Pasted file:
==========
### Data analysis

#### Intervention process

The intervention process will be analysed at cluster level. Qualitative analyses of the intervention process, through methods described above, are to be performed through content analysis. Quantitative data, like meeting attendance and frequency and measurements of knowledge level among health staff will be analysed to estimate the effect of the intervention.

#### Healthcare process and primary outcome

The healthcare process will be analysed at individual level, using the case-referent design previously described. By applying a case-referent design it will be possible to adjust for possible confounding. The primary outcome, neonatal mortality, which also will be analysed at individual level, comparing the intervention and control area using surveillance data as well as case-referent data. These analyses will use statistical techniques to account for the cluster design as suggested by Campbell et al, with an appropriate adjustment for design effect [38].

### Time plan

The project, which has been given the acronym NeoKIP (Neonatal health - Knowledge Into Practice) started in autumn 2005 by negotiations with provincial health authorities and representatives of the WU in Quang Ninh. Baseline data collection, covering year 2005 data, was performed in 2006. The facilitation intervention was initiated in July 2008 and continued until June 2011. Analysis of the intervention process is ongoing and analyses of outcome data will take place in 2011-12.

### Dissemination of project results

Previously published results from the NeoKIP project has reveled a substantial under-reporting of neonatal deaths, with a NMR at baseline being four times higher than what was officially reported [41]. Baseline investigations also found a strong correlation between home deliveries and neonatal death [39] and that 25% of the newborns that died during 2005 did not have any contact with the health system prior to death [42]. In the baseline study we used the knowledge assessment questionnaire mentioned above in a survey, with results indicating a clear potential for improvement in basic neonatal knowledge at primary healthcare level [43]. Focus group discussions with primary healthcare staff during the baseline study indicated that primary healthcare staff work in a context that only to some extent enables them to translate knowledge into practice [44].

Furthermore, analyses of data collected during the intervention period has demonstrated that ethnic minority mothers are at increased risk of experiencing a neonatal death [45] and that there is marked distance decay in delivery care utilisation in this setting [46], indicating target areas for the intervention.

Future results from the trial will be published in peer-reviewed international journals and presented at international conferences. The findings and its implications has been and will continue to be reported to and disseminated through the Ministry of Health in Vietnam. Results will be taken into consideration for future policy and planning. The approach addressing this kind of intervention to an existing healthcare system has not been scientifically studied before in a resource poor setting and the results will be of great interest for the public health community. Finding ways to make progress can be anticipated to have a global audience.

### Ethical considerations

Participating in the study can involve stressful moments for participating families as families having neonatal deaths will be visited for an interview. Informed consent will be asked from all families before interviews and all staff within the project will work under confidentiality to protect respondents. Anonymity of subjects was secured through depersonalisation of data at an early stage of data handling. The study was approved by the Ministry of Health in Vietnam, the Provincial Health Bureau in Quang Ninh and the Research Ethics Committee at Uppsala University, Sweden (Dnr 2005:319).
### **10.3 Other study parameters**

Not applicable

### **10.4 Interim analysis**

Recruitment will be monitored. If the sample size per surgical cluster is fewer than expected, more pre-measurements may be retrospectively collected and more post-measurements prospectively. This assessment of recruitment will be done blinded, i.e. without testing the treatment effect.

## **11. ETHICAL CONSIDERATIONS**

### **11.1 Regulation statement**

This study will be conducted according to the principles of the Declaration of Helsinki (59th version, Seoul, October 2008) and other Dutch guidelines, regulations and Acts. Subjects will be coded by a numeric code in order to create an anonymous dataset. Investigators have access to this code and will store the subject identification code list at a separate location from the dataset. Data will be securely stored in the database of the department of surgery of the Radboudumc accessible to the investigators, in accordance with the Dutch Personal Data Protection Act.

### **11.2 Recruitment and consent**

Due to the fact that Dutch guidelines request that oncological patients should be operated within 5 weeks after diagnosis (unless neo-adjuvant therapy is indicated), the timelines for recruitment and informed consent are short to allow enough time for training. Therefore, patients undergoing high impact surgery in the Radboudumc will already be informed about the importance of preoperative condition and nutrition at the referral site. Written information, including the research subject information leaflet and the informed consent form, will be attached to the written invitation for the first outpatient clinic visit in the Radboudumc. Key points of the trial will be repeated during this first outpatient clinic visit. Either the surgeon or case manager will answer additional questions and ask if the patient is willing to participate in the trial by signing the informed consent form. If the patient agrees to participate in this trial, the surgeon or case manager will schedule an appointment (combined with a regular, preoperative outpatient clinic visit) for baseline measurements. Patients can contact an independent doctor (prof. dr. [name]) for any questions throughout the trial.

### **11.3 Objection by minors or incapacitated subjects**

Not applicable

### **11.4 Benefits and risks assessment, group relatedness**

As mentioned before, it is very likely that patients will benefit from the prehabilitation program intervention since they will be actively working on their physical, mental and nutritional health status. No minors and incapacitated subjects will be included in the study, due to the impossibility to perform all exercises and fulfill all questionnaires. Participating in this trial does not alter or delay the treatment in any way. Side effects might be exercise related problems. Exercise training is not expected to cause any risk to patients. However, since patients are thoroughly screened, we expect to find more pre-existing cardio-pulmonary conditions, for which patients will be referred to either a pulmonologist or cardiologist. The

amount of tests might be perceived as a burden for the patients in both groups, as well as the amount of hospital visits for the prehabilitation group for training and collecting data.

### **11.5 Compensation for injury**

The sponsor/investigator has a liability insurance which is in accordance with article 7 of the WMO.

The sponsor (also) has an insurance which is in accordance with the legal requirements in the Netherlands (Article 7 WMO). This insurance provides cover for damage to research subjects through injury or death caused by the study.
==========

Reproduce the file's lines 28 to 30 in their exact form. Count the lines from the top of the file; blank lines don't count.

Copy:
### **11.5 Compensation for injury**

The sponsor/investigator has a liability insurance which is in accordance with article 7 of the WMO.

The sponsor (also) has an insurance which is in accordance with the legal requirements in the Netherlands (Article 7 WMO). This insurance provides cover for damage to research subjects through injury or death caused by the study.